Exhibit City News recently caught up with Tucker Ramsey, vice president of business development at Access TCA, to speak about the new economy, building business in the long term and changes in the industry. This is the fourth in a series of interviews with sales and/or account executives.
Access TCA is an “outcome communications” company that provides clients with communications planning, event and exhibit production, creative and media products and support services. They have offices in Atlanta, Boston and London.
How should account executives target prospects in this new economy?
The structure, conduct and performance of our industry continue to evolve. Budget cuts, a decline in attendee traffic and increased scrutiny of exhibition effectiveness are all trends sales executives face every day. So what does the successful account executive do in times like these? Roll with it, because opportunity is still out there.
Most of the recent industry statistics demonstrate event and exhibit industry spending by company remains the largest marketing budget item, and it’s growing, albeit modestly. The real changes are occurring at the medium allocation level; i.e. exhibitions, proprietary meetings and events, etc. As the industry and technology continue to evolve, sales professionals also need to evolve.
That’s very obvious to anyone who wants not only to survive current trends, but to thrive today and into the future. Change is upon us so embrace it. Resisting it isn’t going to reap results.
Follow the budgeting, become expert listeners to your clients and prospects, uncover their real pain and recommend solutions that are media-neutral and unbiased. Invest your best efforts in truly helping them accomplish their desired business outcomes versus what serves short-term financial goals. You’ll convert more prospects into clients, retain and grow the clients you have, generate real value and guess what, financial benefits will follow.
What personal attributes, outside of pure sales ability, are important to building a book of business for the long term?
The list of necessary attributes can be lengthy. However, in the interest of being concise, let’s look at three fundamentals: integrity, persistence and work ethic. These three attributes, while reasonably self-explanatory, are interlocked and form the underpinnings for long-term business growth and retention. Integrity is the keystone of the three. A persistent individual with a strong work ethic who lacks integrity may be successful in the short run, but rarely in the long-term. We’ve all met these types over the years; they generate a seemingly endless string of new client relationships while consistently churning through their existing clients. They never seem to maintain their book and eventually wash out of the industry. The fundamental issue that’s lacking is generally integrity. Integrity is the ability to work as a true advocate for your clients and your company while creating value for both. This includes the moral fiber to recommend the most effective business solution when another might generate a higher personal financial reward. This delicate balance isn’t always easy to strike, but it’s a necessity for long-term business success.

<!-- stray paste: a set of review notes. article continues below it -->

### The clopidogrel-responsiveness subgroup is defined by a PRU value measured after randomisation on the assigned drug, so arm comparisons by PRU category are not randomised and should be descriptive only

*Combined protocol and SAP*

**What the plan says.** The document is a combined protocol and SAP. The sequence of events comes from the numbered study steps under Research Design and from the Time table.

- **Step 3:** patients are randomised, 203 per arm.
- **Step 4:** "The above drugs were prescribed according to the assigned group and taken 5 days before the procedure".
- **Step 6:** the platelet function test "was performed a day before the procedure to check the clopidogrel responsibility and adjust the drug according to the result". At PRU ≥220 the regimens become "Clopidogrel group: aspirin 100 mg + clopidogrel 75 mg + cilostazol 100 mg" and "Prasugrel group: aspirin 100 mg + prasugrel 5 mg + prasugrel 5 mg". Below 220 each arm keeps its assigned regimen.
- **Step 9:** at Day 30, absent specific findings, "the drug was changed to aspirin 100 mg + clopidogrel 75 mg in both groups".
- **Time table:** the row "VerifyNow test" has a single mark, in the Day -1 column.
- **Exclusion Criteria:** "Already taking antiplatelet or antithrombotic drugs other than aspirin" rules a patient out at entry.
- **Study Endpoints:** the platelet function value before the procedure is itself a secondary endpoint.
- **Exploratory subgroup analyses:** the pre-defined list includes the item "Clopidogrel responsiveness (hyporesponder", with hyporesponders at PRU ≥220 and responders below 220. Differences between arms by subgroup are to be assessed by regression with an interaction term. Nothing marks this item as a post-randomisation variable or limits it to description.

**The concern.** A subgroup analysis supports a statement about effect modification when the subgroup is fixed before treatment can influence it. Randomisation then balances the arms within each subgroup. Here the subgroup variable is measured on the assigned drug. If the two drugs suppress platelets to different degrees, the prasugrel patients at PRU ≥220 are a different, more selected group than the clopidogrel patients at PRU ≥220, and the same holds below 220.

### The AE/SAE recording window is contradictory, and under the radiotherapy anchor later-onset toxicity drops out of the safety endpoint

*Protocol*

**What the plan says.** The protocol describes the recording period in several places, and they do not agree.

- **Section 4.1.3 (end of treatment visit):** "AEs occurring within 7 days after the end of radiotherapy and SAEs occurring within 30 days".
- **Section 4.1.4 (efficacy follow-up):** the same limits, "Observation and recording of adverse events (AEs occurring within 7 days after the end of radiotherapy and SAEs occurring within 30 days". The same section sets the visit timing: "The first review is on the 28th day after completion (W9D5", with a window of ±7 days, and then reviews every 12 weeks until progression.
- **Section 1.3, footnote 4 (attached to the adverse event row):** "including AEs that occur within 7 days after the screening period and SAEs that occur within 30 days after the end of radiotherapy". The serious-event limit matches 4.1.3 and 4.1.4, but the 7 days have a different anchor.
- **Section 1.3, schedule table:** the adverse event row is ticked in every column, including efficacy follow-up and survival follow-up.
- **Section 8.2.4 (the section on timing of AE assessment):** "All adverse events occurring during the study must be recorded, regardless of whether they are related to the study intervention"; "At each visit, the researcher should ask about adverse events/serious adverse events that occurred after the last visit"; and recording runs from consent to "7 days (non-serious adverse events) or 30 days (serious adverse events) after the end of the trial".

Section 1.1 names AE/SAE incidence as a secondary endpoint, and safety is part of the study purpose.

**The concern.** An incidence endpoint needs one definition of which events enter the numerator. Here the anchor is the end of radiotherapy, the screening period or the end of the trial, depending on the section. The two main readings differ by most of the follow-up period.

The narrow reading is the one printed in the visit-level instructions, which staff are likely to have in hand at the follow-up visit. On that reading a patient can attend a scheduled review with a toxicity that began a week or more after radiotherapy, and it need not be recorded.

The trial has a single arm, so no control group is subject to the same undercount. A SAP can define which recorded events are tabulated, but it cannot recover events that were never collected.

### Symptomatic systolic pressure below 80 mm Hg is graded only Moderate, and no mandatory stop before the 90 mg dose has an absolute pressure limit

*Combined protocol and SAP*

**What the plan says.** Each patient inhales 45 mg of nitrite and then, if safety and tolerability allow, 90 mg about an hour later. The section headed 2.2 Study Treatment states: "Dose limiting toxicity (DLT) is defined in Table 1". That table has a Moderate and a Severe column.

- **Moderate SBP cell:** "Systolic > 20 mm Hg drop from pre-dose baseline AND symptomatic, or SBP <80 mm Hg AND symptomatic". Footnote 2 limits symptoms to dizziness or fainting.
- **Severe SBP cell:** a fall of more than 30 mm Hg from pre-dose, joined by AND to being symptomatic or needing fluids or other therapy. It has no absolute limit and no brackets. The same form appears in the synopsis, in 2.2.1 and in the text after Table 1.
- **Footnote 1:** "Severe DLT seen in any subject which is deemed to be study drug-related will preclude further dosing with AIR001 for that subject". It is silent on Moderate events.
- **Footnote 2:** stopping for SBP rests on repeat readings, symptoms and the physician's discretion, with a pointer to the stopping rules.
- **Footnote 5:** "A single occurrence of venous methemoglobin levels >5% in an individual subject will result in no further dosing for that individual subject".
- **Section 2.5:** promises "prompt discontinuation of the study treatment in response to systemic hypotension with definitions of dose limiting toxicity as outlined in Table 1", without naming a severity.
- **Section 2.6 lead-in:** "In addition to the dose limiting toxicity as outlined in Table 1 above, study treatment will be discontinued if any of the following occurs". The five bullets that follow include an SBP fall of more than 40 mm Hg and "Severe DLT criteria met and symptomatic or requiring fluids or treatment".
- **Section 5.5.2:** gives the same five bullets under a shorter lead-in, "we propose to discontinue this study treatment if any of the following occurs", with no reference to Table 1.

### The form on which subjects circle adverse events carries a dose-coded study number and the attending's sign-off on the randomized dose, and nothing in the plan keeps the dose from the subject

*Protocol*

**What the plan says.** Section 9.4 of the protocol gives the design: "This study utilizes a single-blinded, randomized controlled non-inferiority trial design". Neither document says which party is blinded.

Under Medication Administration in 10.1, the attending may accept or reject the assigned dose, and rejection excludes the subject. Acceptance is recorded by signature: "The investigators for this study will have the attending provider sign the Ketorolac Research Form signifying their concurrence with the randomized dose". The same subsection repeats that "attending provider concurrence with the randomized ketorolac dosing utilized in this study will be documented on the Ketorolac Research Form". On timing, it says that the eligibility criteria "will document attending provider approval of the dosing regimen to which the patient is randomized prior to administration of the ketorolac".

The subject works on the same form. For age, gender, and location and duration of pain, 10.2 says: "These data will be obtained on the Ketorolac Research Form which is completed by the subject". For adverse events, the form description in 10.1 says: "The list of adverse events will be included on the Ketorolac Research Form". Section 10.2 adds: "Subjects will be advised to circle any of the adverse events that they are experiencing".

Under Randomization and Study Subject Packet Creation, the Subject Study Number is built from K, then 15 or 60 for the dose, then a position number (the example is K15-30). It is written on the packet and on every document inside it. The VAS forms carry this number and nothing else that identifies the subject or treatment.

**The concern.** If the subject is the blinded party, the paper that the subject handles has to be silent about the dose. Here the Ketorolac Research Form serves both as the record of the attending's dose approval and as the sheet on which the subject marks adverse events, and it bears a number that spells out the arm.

The exhibit industry has changed a lot in the last two years. What should the veteran account executives be aware of from your perspective?
Irrelevance. At Access, I have the pleasure of serving with some of the most talented sales professionals in the industry. Many are truly at the top of their exhibit game and what do I do? I challenge them every day to become as media-neutral as possible, to become experts in the entire face-to-face medium because that’s what our current and future clients are demanding. This keeps our sales team relevant, engaged and generating value. Without this approach, I guarantee it’ll be a race to the bottom. I encourage all veteran sales people to move out of their comfort zone, become experts in a broader product and service offering, and go back to the fundamental attributes that made them successful in the first place. This helps create value for our industry as a whole, moves us away from the current hyper-competitive price wars and ultimately staves off predatory bundling initiatives.
Did you have a mentor? If so, what was the one piece of advice he/she shared that you cherish today?
I am truly fortunate, as I’ve had several fine mentors over the years. As it relates to the exhibit industry, my time working with James H. Dock was the most formative. Jim served as president of Heritage Displays, I&D Group, now Nth Degree, and Taylor Malone, International. He was the consummate industry professional: knowledgeable, articulate and probably the best negotiator I’ve ever met. He taught me a number of valuable business lessons, but two of the most memorable were, learn to disagree without being disagreeable and know the difference between perception and reality. These seemingly simple principles are powerful if you really think about them. I apply these skills on a daily basis to everything I do.
What is your greatest accomplishment?
As old-fashioned as it sounds, being a dad and husband are my two greatest accomplishments and, by far, the most important to me. Business success, while important, is transitory by its very nature. I have two beautiful, healthy seven-year old twins: one boy and one girl. It is amazing to watch their development and fully understand the magnitude of the parenting responsibility. My over-achieving wife, if you ever meet her, you’ll agree, of 12 years keeps all of us in line and, frankly, that may be the greater accomplishment.